Motion Picture Academy Invites Zendaya, Cynthia Erivo and More to Be Oscar Voters

The Academy of Motion Picture Arts & Sciences has released its annual list of invitations to join the organization, and surveying the new class of Oscar voters it is clear they are aiming in a big way to continue erasing the stigma of not being inclusive, particularly in terms of women, international members, and underrepresented...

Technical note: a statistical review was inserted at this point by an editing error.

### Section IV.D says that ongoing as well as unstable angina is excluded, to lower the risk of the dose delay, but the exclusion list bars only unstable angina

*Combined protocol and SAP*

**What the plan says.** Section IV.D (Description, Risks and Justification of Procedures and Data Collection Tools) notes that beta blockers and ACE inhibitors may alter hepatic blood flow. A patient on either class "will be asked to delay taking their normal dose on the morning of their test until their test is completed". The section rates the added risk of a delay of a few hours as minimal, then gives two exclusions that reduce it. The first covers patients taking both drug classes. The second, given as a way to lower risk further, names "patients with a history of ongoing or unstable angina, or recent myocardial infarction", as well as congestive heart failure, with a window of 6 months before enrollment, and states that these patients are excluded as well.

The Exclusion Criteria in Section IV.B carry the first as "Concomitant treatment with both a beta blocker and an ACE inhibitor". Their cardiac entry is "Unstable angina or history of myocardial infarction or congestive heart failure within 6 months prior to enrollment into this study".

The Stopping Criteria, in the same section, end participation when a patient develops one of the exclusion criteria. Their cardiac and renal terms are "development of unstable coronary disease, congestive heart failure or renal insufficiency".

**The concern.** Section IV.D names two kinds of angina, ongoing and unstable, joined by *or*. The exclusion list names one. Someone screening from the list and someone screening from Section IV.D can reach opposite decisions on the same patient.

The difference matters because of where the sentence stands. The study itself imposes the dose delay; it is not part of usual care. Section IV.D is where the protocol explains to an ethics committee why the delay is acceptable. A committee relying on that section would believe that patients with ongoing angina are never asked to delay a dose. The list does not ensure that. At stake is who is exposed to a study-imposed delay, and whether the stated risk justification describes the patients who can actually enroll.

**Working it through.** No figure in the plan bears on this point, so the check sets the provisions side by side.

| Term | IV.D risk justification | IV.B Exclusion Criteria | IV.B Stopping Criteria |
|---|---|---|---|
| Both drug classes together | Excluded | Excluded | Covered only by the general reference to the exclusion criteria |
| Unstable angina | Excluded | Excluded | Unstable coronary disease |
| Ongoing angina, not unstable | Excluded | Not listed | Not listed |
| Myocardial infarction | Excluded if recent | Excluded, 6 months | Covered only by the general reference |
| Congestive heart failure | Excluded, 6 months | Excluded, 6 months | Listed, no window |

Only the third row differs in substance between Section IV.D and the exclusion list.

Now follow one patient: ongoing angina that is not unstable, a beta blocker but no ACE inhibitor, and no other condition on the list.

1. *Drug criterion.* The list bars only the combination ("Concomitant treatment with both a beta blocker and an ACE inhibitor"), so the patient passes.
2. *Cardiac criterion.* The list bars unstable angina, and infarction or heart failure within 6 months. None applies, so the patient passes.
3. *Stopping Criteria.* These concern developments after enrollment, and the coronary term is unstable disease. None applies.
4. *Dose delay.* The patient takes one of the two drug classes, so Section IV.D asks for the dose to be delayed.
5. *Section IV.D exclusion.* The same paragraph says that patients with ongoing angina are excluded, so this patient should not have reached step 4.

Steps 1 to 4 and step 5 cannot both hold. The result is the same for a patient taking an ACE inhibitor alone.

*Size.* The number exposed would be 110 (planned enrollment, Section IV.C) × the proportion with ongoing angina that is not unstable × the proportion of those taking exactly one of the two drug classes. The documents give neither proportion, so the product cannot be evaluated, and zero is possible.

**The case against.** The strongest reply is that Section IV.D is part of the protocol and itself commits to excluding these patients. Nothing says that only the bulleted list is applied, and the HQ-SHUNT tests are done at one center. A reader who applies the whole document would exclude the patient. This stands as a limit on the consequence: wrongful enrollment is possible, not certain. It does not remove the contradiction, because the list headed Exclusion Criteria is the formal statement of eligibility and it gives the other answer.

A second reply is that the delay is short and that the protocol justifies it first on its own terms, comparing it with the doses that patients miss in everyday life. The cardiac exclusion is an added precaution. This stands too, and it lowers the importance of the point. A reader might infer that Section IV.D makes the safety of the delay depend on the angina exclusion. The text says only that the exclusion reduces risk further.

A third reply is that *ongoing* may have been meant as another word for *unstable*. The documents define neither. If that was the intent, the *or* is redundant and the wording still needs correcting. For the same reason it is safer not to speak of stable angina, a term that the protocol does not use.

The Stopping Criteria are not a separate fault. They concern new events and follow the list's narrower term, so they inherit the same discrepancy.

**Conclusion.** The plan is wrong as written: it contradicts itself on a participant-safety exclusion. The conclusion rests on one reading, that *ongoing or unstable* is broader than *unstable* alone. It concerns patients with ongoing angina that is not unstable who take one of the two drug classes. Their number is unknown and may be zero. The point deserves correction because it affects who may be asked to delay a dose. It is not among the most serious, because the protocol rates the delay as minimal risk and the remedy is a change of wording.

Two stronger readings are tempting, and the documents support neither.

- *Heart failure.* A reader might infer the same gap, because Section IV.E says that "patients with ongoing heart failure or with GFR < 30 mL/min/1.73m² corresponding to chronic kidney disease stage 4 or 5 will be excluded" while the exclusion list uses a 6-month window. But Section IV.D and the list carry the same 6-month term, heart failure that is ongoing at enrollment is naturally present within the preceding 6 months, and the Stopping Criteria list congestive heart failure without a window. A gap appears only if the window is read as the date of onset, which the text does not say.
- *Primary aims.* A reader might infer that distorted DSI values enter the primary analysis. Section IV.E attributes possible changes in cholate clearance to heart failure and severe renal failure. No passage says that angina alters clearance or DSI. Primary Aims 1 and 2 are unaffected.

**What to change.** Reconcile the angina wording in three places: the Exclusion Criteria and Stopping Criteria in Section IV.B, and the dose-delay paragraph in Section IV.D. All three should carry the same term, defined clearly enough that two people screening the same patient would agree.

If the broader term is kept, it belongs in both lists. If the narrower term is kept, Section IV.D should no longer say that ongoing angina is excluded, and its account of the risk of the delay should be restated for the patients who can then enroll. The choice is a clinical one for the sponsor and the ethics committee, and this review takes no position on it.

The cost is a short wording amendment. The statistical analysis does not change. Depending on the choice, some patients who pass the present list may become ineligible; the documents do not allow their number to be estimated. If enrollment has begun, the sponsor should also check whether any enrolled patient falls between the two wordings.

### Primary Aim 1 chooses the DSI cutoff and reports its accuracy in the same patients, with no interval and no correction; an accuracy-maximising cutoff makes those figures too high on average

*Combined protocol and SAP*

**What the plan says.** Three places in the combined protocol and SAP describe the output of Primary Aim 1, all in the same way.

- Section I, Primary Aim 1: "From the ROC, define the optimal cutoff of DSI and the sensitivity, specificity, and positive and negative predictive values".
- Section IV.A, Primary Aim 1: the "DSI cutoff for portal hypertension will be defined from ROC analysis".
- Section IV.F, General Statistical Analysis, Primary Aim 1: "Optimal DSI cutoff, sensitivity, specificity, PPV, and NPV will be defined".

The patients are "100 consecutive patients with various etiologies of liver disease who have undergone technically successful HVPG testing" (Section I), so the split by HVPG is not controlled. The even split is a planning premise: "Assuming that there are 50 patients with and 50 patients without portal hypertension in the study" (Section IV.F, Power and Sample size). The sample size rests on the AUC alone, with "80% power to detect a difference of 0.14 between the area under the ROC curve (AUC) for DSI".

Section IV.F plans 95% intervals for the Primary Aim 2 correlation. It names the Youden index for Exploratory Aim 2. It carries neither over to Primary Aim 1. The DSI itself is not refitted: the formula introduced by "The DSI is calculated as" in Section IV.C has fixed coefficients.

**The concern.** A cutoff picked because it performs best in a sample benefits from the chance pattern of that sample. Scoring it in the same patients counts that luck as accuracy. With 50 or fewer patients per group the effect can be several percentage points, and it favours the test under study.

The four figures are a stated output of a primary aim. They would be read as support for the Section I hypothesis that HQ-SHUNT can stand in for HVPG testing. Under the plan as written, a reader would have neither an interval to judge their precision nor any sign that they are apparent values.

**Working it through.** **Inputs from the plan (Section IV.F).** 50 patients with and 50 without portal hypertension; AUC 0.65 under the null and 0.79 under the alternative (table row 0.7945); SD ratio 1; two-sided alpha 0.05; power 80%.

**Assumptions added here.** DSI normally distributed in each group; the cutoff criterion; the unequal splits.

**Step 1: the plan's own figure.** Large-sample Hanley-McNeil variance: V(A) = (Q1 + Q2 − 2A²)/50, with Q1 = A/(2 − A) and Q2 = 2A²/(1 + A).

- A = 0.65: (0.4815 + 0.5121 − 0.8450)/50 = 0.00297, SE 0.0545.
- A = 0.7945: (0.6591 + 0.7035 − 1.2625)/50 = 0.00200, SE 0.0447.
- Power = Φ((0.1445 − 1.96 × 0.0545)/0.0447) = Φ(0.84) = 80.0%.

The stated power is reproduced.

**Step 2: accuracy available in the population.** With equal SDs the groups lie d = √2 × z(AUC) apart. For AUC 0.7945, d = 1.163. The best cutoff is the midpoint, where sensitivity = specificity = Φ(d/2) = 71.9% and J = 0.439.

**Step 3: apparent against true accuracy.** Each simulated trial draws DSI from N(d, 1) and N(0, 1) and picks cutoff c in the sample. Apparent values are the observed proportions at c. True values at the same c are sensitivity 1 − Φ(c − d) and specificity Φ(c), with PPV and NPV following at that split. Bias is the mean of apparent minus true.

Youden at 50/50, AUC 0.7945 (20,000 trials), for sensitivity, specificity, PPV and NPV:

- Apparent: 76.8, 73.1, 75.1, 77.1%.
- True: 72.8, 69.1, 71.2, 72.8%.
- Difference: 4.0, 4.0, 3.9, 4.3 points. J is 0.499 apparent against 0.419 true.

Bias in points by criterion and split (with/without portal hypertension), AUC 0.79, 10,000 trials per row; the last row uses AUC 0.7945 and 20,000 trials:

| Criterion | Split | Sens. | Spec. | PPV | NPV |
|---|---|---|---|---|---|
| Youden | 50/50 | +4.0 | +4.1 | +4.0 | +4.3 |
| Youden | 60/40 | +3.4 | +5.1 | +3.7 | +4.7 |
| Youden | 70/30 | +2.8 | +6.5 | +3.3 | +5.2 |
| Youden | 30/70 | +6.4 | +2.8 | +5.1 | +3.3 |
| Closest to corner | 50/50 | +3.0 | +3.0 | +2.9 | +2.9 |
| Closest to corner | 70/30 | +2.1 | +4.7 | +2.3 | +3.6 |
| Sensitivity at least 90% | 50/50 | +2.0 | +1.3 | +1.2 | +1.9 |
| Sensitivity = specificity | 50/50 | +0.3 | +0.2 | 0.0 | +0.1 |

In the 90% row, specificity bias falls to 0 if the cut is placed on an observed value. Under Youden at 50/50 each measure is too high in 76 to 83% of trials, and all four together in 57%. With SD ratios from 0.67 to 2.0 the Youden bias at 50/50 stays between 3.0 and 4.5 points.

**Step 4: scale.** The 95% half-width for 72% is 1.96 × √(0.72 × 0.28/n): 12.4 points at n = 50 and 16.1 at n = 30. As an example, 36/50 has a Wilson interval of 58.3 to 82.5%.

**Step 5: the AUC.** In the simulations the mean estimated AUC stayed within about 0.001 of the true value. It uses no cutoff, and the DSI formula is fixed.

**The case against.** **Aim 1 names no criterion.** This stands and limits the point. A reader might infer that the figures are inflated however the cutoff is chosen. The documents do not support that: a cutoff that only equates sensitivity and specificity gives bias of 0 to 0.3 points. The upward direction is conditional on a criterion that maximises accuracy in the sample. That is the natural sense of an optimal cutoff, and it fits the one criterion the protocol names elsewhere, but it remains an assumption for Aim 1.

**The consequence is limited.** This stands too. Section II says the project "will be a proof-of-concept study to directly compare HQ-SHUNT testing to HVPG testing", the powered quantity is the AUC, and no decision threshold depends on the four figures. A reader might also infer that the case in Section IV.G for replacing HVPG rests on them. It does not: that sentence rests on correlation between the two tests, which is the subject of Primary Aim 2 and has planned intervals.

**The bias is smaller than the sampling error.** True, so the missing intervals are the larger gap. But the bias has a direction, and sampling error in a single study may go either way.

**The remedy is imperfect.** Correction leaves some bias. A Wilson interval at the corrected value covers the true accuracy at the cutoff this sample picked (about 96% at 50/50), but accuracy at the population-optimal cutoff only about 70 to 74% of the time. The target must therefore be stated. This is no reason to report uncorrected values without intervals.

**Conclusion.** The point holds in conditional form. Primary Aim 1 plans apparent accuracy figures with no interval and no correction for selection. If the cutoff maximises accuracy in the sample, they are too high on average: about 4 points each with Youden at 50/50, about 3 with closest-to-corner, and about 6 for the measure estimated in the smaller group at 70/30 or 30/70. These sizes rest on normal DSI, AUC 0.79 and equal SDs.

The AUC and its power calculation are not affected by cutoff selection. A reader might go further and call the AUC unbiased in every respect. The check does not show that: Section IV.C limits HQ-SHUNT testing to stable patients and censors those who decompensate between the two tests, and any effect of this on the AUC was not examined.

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How California went from a coronavirus success story to a worrying new hot spot